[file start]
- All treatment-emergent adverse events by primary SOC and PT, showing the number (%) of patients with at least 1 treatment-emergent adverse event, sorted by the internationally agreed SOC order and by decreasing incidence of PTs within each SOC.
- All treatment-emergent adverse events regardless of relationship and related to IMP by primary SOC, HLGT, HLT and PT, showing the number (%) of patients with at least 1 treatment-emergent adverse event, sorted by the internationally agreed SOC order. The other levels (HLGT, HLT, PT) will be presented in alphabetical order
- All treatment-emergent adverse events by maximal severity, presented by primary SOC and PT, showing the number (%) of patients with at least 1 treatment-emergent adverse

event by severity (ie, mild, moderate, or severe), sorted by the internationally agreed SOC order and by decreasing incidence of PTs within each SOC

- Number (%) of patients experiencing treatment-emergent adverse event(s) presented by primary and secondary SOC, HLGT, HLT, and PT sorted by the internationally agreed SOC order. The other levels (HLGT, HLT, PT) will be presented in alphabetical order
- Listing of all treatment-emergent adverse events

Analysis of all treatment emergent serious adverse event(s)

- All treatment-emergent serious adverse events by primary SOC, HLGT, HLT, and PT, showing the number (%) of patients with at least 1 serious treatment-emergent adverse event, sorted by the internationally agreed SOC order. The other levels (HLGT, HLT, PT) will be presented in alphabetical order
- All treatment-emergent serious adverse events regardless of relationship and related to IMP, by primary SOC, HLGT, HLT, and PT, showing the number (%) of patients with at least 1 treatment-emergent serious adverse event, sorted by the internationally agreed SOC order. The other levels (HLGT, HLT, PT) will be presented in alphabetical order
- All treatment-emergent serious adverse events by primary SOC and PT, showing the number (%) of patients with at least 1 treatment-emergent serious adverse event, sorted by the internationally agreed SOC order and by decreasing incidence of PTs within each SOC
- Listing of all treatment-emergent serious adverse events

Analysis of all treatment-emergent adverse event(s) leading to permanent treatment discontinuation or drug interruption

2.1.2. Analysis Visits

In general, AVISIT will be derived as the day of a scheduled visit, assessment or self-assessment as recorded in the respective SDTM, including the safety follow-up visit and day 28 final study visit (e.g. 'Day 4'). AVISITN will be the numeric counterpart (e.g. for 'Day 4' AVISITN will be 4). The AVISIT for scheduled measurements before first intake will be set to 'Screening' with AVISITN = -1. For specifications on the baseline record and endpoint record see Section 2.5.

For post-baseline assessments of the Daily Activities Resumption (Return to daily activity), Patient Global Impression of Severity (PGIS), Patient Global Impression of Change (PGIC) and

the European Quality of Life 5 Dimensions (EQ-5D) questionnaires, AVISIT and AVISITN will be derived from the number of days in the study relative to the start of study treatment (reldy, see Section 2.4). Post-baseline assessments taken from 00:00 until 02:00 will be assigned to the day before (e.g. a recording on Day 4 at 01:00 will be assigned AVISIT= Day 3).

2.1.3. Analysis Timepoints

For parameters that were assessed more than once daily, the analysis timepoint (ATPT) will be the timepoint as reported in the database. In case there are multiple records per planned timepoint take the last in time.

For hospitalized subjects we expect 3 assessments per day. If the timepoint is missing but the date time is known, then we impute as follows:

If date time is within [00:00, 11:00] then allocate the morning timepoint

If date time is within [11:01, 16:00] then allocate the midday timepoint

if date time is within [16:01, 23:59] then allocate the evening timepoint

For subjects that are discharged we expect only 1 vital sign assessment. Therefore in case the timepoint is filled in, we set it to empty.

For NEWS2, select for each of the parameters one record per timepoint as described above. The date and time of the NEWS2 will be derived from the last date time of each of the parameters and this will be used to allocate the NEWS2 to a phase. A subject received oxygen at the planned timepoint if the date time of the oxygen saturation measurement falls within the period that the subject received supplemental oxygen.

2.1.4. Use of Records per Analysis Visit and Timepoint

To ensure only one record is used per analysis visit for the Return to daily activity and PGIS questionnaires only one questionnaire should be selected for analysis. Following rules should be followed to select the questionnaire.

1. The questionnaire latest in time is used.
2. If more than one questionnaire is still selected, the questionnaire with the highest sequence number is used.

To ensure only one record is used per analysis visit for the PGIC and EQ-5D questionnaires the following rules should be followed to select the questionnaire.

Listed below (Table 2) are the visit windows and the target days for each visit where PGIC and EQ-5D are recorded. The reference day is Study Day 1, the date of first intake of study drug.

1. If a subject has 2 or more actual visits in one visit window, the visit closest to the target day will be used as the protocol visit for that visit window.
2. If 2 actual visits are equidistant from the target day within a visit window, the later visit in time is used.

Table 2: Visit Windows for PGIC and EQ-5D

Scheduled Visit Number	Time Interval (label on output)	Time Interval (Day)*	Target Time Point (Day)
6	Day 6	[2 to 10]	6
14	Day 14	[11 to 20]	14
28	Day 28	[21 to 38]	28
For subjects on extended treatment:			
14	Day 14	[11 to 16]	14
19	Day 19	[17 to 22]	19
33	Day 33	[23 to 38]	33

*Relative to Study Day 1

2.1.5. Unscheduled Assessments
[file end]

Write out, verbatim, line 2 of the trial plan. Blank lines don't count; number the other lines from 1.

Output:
- All treatment-emergent adverse events regardless of relationship and related to IMP by primary SOC, HLGT, HLT and PT, showing the number (%) of patients with at least 1 treatment-emergent adverse event, sorted by the internationally agreed SOC order. The other levels (HLGT, HLT, PT) will be presented in alphabetical order